The Ithaka S+R U.S. Faculty Survey is designed to get an accurate picture of faculty members’ practices, attitudes, and needs with respect to research and teaching materials: How do they discover, access, and use journal articles, research reports, conference proceedings and the like? Results published on April 4, 2013, provide “libraries, learned societies, and academic publishers with insight into the evolving attitudes and practices of faculty members in the context of substantial environmental change for higher education.”
The Ithaka S+R Faculty Survey has been run triennially since 2000; 2012 constitutes its fifth cycle. Major topics covered by the survey include the following:
- The scholars’ research processes
- Teaching practices
- Scholarly communications
- The library
- Scholarly societies
The sequencing of questions in this survey forced scholars to think about the difference in their actions when they search for something—an article, research study, book, data—as opposed to how they “discover” (i.e., randomly browse). Within that discovery process is an attempt by individuals to understand more—to go beyond what is known. What scholars do not appear to recognize is the curatorial role of libraries in assuring the re-discovering of resources they retrieve in that initial process and can direct others to what is known through arrangement and description. Academic libraries already do much to simplify the discovery process, for example, by aggregating resources and enabling federated search, and recommending resources or starting places for research, such as through Libguides.
Summary of 2012 Survey Results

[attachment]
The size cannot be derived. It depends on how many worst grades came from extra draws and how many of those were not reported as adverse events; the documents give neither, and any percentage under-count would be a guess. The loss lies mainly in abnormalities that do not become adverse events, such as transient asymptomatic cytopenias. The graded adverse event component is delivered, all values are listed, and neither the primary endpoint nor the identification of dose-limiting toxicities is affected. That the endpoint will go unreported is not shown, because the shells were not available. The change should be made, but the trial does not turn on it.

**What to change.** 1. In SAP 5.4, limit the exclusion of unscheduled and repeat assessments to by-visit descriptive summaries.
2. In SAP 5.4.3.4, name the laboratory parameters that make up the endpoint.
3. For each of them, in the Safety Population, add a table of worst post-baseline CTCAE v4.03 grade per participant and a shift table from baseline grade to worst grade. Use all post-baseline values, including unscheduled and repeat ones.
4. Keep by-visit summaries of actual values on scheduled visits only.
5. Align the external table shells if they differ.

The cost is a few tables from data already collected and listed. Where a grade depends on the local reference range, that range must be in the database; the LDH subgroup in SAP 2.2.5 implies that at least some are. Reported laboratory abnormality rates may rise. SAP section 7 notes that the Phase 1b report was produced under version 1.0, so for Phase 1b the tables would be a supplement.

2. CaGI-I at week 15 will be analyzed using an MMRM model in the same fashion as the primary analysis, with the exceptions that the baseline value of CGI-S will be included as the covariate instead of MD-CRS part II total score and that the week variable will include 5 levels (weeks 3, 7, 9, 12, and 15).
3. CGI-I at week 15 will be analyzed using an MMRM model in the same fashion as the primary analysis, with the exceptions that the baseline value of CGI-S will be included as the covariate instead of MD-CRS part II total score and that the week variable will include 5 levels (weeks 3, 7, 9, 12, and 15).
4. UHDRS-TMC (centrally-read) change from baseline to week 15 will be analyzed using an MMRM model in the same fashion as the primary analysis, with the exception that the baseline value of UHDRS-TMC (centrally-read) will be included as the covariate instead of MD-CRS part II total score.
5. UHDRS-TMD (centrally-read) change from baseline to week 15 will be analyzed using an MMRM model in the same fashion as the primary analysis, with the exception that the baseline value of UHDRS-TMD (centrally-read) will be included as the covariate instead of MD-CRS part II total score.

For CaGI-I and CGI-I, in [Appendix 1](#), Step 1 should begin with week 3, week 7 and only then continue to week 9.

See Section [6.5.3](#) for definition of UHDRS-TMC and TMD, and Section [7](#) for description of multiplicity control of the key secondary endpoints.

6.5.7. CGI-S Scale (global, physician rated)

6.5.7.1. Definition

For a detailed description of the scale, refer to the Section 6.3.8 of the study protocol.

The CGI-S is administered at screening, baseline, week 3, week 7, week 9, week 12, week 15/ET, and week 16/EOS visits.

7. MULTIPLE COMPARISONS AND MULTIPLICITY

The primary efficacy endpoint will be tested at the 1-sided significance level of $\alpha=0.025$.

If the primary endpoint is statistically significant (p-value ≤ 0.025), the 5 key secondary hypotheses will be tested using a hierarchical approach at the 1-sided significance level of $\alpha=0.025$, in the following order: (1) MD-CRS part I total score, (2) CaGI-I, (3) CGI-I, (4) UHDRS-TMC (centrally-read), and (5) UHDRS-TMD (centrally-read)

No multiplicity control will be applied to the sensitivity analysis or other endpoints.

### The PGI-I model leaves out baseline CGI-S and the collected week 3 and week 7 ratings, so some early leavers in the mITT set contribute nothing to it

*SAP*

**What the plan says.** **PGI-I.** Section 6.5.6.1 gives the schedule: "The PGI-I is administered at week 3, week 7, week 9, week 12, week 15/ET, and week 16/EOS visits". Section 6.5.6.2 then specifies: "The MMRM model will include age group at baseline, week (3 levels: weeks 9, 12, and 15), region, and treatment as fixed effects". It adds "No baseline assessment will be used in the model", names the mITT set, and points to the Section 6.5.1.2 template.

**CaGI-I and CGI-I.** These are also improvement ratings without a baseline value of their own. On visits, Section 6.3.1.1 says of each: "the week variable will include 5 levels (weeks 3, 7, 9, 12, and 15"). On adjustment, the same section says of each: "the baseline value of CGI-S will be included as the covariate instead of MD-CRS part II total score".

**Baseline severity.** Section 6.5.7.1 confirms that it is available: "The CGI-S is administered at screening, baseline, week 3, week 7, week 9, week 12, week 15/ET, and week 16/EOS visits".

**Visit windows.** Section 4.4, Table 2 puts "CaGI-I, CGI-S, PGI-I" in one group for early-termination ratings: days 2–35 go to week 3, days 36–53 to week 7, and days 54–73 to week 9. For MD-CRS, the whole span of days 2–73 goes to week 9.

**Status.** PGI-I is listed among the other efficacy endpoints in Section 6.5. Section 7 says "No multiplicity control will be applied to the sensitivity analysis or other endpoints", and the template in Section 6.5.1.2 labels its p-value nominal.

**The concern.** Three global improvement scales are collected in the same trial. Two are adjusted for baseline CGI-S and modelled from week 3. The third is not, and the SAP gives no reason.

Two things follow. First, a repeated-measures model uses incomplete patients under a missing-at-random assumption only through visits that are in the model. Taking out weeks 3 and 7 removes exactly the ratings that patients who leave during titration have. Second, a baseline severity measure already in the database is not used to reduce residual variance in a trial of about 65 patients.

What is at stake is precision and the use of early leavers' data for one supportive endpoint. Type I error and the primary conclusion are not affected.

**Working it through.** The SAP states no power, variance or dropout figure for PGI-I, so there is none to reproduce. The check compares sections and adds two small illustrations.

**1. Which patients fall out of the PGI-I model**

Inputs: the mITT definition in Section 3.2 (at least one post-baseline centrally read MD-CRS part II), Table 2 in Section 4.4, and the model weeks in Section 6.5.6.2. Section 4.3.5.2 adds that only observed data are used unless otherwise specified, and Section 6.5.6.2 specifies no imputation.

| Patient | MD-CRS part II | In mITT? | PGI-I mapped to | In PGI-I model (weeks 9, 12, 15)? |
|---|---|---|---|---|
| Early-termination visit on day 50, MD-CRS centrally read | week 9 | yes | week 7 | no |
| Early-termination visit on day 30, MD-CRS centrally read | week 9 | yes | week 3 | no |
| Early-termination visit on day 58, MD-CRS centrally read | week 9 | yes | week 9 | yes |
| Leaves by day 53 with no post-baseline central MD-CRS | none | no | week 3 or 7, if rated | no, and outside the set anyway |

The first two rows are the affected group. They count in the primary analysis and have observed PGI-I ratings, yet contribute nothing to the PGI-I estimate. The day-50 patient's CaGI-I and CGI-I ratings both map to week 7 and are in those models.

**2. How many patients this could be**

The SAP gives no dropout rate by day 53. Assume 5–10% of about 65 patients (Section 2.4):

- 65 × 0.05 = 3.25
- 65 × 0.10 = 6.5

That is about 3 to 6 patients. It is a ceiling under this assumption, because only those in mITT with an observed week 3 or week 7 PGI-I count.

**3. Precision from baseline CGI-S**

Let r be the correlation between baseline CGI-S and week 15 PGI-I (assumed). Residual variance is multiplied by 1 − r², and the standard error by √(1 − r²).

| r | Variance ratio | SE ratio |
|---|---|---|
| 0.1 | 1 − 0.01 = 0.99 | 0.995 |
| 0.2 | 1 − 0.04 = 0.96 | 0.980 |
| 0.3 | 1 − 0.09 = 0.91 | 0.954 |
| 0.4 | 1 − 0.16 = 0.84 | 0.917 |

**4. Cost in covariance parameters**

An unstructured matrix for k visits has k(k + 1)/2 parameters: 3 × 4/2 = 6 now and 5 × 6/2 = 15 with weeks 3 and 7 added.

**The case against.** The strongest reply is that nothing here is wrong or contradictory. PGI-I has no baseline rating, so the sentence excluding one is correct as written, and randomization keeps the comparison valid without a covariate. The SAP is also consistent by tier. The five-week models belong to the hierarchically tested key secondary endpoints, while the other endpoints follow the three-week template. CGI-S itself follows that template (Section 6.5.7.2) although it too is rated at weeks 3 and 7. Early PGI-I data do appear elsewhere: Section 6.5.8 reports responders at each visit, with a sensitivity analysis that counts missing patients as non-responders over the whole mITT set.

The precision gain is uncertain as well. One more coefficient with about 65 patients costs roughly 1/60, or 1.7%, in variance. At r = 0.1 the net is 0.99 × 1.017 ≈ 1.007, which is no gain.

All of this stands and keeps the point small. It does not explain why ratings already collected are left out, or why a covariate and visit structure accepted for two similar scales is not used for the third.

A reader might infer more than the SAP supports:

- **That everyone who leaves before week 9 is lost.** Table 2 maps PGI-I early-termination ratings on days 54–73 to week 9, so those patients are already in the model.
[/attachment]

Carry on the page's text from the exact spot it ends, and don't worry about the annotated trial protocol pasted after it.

Faculty at American colleges and universities employ a variety of tools, accessing and disseminating research in different ways. According to the report, it’s no surprise that “the role of internet search engines in facilitating discovery of scholarly resources has continued to increase” since Ithaka’s last survey. Academic librarians will cheer when they read, “respondents are generally satisfied with their (researchers’) ability to access the scholarly literature.”
The trend overall toward greater acceptance of a print-to-electronic transition for scholarly journals mirrors what is happening elsewhere. Similarly, researchers, like all of us, keep up with scholarship in their respective fields by attending conferences (71%), reading materials suggested by other scholars (67%), regularly skimming new issues of key journals (65%), regularly skimming table of content alerts of key journals (58%), and following the work of key scholars (54%). What they don’t do to any great extent is follow other researchers through blogs/social media (12%). Other findings of note from the survey include the following:
- More than one-quarter of 5,261 respondents (26%) said that they find it “very frustrating” to use a variety of different tools and databases to find and access the materials they need.
- Researchers interested in publishing an article choose a journal with coverage “close to my immediate area of research,” with a high impact factor and circulated widely (well-read).
- Tenure continues to play an important role on junior faculty members’ selection of research topics.
- Respondents value established dissemination methods among priority audiences in their subdiscipline more so than undergraduates or the general public.
What is the most important thing that libraries do? According to respondents of this Ithaka study, it is paying for the resources researchers need (i.e., academic journals, books, electronic databases). Scholars are least likely to turn to the library as starting points for their research, either the building itself or an online catalog. For example, scientists say that they begin the majority of their research by turning to a specific electronic research resource/computer database, secondarily turning to a general purpose web search engine. (But how many of those electronic database license agreements are managed by the library?) When asked how they obtain a scholarly monograph or journal article that they do not have at-hand, scholars say that they either search for a free version online or use interlibrary loan (ILL) or document delivery services provided by their library.